Hogfather is, first and foremost, an examination of Christmas and childhood. It lampoons most stereotypes of the holiday, along with many images from children's literature. Pratchett is particularly interested in the relations among altruism, power, and consumerism. Death, in his Hogfather role, is almost arrested because he distributes presents for free during a shopping mall appearance—to the shopkeepers, the entire function of the Hogfather is subverted if none of the parents have to buy anything (compounding his crime, he gives the children what they want instead of what their parents want them to want). Other familiar elements include the "Good King Wenceslas" myth—a king tries to give a pauper mounds of largesse that the pauper does not want and cannot possible stomach so that the king can feel both magnanimous (for one night) and paternal—and the "little matchgirl" story. Pratchett has particular fun with the latter, deftly pointing out the Victorian hypocrisy of piously bemoaning the poor girl's fate while never actually doing anything about it. In Hogfather, rather than being released from her life of misery by death, she is taken by Death to shelter and given a hot meal, leaving behind a couple of rather indignant angels.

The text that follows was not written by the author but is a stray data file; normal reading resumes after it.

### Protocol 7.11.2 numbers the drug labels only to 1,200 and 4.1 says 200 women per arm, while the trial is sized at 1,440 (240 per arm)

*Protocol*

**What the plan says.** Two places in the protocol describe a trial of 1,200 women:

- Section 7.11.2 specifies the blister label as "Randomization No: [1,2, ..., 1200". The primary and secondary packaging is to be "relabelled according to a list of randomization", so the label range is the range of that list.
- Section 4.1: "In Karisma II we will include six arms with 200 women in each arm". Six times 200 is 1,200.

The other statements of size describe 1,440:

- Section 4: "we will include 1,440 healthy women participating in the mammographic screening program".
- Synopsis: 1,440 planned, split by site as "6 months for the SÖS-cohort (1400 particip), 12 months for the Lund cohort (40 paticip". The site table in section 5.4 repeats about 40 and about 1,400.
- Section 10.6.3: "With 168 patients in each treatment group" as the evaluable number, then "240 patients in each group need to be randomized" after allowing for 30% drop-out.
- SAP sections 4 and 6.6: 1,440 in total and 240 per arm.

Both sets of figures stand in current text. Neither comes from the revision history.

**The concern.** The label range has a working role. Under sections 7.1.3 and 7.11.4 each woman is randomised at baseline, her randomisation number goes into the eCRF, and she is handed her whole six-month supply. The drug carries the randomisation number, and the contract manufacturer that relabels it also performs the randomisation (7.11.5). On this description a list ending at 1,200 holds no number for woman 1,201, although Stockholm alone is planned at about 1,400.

Pratchett's more serious enterprise within the novel is the examination of the Hogfather as a mythic figure and his relations to concepts of childhood. While Death tries to fulfill the role of Hogfather as adults picture him (thus destroying those images), his assistant persists in describing the Hogfather as the shrouded remnant of a prehistoric "renewal at the depths of winter" figure which, like all such...
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